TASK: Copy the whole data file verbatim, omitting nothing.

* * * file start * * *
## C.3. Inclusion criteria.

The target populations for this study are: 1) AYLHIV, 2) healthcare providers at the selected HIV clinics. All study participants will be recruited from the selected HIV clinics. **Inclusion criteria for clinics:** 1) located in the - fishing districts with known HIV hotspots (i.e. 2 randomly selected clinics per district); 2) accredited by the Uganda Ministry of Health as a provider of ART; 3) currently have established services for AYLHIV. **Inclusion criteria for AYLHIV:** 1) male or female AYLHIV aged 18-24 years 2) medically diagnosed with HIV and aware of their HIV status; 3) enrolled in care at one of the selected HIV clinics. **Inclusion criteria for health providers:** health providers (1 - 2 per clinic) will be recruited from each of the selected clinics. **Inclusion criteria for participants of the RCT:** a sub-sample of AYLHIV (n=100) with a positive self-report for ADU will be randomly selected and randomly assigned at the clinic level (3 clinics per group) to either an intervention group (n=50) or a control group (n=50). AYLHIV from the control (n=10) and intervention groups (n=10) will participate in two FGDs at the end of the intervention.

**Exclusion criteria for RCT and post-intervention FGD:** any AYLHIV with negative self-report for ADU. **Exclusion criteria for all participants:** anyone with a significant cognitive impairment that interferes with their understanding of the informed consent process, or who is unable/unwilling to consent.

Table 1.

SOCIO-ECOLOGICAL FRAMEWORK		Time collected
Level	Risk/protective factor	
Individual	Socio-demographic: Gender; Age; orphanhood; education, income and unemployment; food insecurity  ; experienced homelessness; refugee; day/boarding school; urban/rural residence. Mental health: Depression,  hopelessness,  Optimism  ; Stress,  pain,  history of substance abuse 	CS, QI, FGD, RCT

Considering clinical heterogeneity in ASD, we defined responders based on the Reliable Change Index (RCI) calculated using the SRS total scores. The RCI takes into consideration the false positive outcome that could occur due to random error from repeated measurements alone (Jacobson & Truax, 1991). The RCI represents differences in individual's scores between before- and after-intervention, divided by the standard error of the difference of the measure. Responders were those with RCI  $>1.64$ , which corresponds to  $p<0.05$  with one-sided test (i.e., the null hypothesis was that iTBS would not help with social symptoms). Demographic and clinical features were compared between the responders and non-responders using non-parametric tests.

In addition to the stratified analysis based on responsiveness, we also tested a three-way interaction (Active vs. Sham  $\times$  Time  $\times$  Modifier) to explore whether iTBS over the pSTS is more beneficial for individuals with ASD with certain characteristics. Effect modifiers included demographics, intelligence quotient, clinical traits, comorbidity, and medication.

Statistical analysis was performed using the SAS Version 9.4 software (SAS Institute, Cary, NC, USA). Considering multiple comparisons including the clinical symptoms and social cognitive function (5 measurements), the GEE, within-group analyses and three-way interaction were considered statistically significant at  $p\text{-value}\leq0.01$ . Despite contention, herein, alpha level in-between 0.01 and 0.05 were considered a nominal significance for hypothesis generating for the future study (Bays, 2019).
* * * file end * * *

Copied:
## C.3. Inclusion criteria.

The target populations for this study are: 1) AYLHIV, 2) healthcare providers at the selected HIV clinics. All study participants will be recruited from the selected HIV clinics. **Inclusion criteria for clinics:** 1) located in the - fishing districts with known HIV hotspots (i.e. 2 randomly selected clinics per district); 2) accredited by the Uganda Ministry of Health as a provider of ART; 3) currently have established services for AYLHIV. **Inclusion criteria for AYLHIV:** 1) male or female AYLHIV aged 18-24 years 2) medically diagnosed with HIV and aware of their HIV status; 3) enrolled in care at one of the selected HIV clinics. **Inclusion criteria for health providers:** health providers (1 - 2 per clinic) will be recruited from each of the selected clinics. **Inclusion criteria for participants of the RCT:** a sub-sample of AYLHIV (n=100) with a positive self-report for ADU will be randomly selected and randomly assigned at the clinic level (3 clinics per group) to either an intervention group (n=50) or a control group (n=50). AYLHIV from the control (n=10) and intervention groups (n=10) will participate in two FGDs at the end of the intervention.

**Exclusion criteria for RCT and post-intervention FGD:** any AYLHIV with negative self-report for ADU. **Exclusion criteria for all participants:** anyone with a significant cognitive impairment that interferes with their understanding of the informed consent process, or who is unable/unwilling to consent.

Table 1.

SOCIO-ECOLOGICAL FRAMEWORK		Time collected
Level	Risk/protective factor	
Individual	Socio-demographic: Gender; Age; orphanhood; education, income and unemployment; food insecurity  ; experienced homelessness; refugee; day/boarding school; urban/rural residence. Mental health: Depression,  hopelessness,  Optimism  ; Stress,  pain,  history of substance abuse 	CS, QI, FGD, RCT

Considering clinical heterogeneity in ASD, we defined responders based on the Reliable Change Index (RCI) calculated using the SRS total scores. The RCI takes into consideration the false positive outcome that could occur due to random error from repeated measurements alone (Jacobson & Truax, 1991). The RCI represents differences in individual's scores between before- and after-intervention, divided by the standard error of the difference of the measure. Responders were those with RCI  $>1.64$ , which corresponds to  $p<0.05$  with one-sided test (i.e., the null hypothesis was that iTBS would not help with social symptoms). Demographic and clinical features were compared between the responders and non-responders using non-parametric tests.

In addition to the stratified analysis based on responsiveness, we also tested a three-way interaction (Active vs. Sham  $\times$  Time  $\times$  Modifier) to explore whether iTBS over the pSTS is more beneficial for individuals with ASD with certain characteristics. Effect modifiers included demographics, intelligence quotient, clinical traits, comorbidity, and medication.

Statistical analysis was performed using the SAS Version 9.4 software (SAS Institute, Cary, NC, USA). Considering multiple comparisons including the clinical symptoms and social cognitive function (5 measurements), the GEE, within-group analyses and three-way interaction were considered statistically significant at  $p\text{-value}\leq0.01$ . Despite contention, herein, alpha level in-between 0.01 and 0.05 were considered a nominal significance for hypothesis generating for the future study (Bays, 2019).